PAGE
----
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Lincoln on Slavery Applied to Abortion: Irony in Electing a Pro-Choice Black President

Hat tip to Eric Redmond for posting this article on Facebook from John Piper’s website.  Here is what was quoted from Lincoln:

You say A. is white, and B. is black. It is color, then; the lighter, having the right to enslave the darker? Take care. By this rule, you are to be slave to the first man you meet, with a fairer skin than your own.

You do not mean color exactly? You mean the whites are intellectually the superiors of the blacks, and, therefore have the right to enslave them? Take care again. By this rule, you are to be slave to the first man you meet, with an intellect superior to your own.

But, say you, it is a question of interest; and, if you can make it your interest; you have the right to enslave another. Very well. And if he can make it his interest, he has the right to enslave you. (“Fragments: On Slavery“)

This ties into a conversation I’m having with a friend about whether or not the abortion issue is derived from inherent principles of democracy and/or capitalism or because we haven’t actually held true to our founding principles.

But I don’t wish to dwell on that here.  The source article points out that this reasoning applies equally to abortion.  It certainly does.  We would have to pull out the implications, but for example we might say in light of the evolutionary outlook possessed by so many today,

Ah, but you retort, it is really a matter of development, and the unborn are in an earlier stage of development then you.  Be wary,  at any moment you will encounter someone in a later stage of development then you.  By this rule, you just be the play thing of the first man you come across older than you.

Not at all, you say.  It is a question of humanness, and the unborn simply are not humans, just mere bundles of cells.  Take heed, or at some point another person or group or race might declare that you yourself are a mere bundle of cells.  At such point, you must submit yourself to them without question.

That’s not what you mean?  You mean that they are simply in a stage where they are recapitulating an earlier evolutionary stage and in that stage they are, at best, mere animal?  Have caution; at any moment humans will evolve again, and by your argument they have every right over you and you must not resist their quest for resources.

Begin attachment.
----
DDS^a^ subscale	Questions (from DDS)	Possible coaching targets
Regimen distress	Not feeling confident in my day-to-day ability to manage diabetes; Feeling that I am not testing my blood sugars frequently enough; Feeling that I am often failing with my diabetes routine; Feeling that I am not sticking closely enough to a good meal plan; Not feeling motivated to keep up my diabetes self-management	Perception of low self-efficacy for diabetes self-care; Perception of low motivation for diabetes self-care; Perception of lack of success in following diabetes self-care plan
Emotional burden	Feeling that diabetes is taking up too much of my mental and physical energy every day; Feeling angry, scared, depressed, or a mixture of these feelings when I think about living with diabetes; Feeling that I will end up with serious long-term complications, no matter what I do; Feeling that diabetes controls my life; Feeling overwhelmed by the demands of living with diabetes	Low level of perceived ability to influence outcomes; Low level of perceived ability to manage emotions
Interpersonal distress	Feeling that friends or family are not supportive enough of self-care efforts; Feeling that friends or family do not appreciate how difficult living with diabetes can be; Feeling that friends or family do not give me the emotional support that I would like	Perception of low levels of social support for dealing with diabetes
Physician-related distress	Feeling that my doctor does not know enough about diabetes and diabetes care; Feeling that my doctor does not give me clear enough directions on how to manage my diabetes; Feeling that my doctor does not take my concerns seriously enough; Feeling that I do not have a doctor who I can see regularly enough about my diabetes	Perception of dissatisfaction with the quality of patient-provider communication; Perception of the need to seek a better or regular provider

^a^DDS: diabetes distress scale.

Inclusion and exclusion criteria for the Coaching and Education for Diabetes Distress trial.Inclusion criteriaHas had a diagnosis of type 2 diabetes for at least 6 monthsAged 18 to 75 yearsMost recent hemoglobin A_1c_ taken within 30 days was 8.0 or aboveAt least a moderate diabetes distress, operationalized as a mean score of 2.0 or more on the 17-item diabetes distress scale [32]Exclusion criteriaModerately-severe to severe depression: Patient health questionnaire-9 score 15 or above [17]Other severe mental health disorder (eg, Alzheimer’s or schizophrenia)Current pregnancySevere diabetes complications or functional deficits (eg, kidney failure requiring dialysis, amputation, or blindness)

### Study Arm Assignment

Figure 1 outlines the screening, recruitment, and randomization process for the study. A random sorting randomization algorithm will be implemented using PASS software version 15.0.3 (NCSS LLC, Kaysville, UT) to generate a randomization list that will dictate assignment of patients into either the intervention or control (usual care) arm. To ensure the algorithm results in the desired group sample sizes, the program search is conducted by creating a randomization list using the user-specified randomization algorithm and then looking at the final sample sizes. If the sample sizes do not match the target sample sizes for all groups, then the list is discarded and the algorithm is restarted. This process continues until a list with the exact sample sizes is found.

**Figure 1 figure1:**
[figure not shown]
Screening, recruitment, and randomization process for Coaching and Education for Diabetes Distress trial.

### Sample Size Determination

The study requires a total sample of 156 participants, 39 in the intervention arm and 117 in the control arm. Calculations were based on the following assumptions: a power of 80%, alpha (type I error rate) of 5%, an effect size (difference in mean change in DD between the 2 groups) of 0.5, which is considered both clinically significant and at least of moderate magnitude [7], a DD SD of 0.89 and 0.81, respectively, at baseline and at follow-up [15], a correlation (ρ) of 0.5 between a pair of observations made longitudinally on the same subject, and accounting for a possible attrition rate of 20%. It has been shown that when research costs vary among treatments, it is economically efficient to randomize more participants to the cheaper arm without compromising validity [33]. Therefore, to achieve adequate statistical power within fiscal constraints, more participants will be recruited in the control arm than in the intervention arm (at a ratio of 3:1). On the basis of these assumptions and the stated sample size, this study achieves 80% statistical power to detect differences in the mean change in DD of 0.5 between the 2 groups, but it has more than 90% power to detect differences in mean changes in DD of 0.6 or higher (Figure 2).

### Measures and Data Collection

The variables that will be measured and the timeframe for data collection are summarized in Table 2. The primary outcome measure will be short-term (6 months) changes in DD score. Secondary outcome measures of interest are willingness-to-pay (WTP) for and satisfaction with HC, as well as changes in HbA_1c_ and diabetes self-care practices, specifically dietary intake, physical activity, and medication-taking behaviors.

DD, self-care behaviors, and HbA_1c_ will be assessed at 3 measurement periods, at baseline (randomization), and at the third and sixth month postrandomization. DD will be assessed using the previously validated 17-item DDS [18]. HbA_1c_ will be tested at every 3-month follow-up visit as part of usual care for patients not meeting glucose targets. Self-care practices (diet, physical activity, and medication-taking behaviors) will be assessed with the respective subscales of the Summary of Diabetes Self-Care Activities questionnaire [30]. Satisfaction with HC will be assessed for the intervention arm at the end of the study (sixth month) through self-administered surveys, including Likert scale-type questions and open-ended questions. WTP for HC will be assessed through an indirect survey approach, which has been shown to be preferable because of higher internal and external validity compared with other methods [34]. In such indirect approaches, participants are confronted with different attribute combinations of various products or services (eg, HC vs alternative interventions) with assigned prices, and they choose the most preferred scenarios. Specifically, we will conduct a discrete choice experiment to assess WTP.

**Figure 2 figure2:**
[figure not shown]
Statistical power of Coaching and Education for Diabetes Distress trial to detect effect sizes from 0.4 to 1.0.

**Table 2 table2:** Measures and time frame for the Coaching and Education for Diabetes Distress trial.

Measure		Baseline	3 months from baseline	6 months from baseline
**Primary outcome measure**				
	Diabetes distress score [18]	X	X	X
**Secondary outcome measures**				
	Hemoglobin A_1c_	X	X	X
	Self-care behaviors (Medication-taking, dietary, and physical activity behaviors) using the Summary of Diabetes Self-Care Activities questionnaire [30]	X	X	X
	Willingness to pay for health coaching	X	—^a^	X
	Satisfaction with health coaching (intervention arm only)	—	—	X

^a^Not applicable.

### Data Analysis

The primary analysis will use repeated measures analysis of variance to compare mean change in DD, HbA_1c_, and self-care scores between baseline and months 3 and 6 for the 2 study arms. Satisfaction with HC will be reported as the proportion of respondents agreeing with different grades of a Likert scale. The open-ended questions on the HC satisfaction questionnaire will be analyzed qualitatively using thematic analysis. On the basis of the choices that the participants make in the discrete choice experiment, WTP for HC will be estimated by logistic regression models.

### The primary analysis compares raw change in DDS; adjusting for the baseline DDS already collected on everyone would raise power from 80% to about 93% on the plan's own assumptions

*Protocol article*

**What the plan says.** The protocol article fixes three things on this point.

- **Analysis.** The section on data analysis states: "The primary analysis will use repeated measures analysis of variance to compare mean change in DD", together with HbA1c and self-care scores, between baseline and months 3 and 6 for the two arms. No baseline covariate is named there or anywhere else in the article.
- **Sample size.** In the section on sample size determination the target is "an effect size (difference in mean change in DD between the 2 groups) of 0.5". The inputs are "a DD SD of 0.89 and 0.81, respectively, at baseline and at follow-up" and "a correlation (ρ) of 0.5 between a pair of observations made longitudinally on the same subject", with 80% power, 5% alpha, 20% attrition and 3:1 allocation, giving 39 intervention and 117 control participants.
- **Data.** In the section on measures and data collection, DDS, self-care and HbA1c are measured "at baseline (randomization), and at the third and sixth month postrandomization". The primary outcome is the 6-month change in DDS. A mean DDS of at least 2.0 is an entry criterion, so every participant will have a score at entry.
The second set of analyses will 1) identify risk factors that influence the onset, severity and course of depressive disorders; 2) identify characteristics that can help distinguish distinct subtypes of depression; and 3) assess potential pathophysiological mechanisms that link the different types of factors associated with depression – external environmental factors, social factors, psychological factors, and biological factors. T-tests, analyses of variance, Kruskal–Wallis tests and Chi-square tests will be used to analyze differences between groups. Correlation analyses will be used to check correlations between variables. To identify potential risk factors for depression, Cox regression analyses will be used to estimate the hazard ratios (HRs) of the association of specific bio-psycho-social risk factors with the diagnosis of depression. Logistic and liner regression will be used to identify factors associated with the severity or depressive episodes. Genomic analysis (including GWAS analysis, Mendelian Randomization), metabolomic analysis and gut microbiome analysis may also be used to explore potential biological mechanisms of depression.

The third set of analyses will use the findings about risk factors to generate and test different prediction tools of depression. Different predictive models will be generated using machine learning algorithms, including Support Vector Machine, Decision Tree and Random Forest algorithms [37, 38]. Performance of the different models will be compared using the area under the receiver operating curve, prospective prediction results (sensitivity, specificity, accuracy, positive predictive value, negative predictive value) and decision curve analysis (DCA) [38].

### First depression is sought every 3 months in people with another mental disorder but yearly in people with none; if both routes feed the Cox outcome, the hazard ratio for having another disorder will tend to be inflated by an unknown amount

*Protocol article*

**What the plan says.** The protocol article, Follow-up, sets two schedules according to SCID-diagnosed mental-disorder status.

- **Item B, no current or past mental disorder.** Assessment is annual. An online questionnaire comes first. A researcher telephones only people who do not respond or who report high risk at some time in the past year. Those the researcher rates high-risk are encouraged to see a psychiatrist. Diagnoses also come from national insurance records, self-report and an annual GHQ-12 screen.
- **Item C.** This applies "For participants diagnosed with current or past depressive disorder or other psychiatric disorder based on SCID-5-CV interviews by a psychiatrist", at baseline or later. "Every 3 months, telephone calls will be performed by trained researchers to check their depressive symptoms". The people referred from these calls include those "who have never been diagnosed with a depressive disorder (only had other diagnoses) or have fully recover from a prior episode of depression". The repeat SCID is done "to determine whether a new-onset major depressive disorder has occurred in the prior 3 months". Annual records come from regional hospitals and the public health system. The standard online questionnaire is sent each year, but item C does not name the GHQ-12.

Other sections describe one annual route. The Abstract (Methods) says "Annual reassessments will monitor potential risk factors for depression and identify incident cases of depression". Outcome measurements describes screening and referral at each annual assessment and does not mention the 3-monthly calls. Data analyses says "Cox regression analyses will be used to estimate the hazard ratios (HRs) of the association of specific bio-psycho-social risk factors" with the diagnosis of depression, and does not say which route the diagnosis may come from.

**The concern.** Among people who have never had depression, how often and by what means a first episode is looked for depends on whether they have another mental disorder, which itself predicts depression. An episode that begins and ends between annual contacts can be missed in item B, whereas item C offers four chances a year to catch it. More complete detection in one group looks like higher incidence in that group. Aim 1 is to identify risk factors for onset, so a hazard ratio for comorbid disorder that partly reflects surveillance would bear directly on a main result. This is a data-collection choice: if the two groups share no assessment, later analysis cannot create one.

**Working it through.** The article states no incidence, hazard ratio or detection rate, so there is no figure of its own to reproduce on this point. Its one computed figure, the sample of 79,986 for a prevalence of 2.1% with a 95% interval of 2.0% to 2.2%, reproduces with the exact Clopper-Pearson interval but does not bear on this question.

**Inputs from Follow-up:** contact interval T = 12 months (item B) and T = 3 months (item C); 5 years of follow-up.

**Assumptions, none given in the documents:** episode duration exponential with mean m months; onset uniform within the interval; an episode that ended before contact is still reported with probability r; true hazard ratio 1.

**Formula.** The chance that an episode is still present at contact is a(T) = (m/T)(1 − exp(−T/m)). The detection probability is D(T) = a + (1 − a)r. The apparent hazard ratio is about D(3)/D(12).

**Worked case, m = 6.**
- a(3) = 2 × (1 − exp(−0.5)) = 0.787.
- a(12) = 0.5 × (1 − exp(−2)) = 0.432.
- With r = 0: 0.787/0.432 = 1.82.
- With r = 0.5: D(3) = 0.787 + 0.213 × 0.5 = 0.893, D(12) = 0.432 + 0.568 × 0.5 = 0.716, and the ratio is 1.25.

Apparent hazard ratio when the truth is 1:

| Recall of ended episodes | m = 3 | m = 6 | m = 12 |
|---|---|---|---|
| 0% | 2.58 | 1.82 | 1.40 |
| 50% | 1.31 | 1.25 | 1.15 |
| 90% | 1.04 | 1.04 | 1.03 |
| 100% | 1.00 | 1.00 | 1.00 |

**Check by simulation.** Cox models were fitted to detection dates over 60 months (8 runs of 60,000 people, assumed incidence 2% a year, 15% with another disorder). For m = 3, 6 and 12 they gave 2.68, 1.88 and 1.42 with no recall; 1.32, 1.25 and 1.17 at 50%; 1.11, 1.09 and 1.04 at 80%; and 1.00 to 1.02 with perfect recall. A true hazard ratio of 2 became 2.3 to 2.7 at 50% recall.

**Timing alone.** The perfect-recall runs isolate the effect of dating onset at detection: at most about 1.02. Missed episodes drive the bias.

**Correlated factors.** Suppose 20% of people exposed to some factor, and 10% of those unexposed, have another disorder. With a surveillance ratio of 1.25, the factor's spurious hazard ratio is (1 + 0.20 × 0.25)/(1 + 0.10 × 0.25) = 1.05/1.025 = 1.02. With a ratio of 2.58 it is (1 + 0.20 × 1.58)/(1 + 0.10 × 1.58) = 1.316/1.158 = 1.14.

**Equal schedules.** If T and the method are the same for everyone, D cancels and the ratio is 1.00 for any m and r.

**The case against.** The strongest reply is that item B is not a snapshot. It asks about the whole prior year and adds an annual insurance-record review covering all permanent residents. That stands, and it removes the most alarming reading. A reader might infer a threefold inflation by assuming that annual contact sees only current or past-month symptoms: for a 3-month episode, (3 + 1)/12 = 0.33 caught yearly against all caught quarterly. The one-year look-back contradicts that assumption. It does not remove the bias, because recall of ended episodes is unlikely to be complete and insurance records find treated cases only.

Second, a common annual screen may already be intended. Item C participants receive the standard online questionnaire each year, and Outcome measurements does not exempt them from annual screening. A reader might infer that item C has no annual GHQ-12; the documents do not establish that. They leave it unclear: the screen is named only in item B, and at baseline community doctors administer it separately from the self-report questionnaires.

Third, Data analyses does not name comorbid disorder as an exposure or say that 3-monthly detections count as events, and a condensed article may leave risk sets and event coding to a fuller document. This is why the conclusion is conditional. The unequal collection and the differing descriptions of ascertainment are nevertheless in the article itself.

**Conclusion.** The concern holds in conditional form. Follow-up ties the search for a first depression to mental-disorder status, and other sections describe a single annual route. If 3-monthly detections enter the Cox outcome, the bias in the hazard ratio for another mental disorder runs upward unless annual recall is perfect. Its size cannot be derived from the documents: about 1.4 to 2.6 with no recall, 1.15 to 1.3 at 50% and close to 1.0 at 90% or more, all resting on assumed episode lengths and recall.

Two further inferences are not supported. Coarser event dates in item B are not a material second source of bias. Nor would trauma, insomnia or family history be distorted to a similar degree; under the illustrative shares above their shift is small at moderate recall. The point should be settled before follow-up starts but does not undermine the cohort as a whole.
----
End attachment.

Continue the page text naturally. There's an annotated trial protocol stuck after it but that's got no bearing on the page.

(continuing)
Of course, if humans, individually and collectively,  are the final reference point then one may in fact say any of the things above and get away with it.   In other words, despite there being clear concern about what happens if the reasoning is taken to its conclusion, some basis needs to be provided for why one shouldn’t adopt the reasoning at all.  That is why in the end, the issue of the Divine Morality becomes so critical from a practical stand point.

Which is why it is so ironic that we find a black president who claims to believe in God essentially giving into arguments for abortion on demand.  What can explain that?  In my view, we have yet to take our own founding principles seriously.  It would appear that, in practice, we don’t really believe what was written:

We hold these truths to be self-evident, that all men are created equal, that they are endowed by their Creator with certain unalienable rights, that among these are life, liberty and the pursuit of happiness.

It is so high minded and laudable, but it only works if you aren’t going to assume the role of God himself in determining who, and what, and when, a human is.

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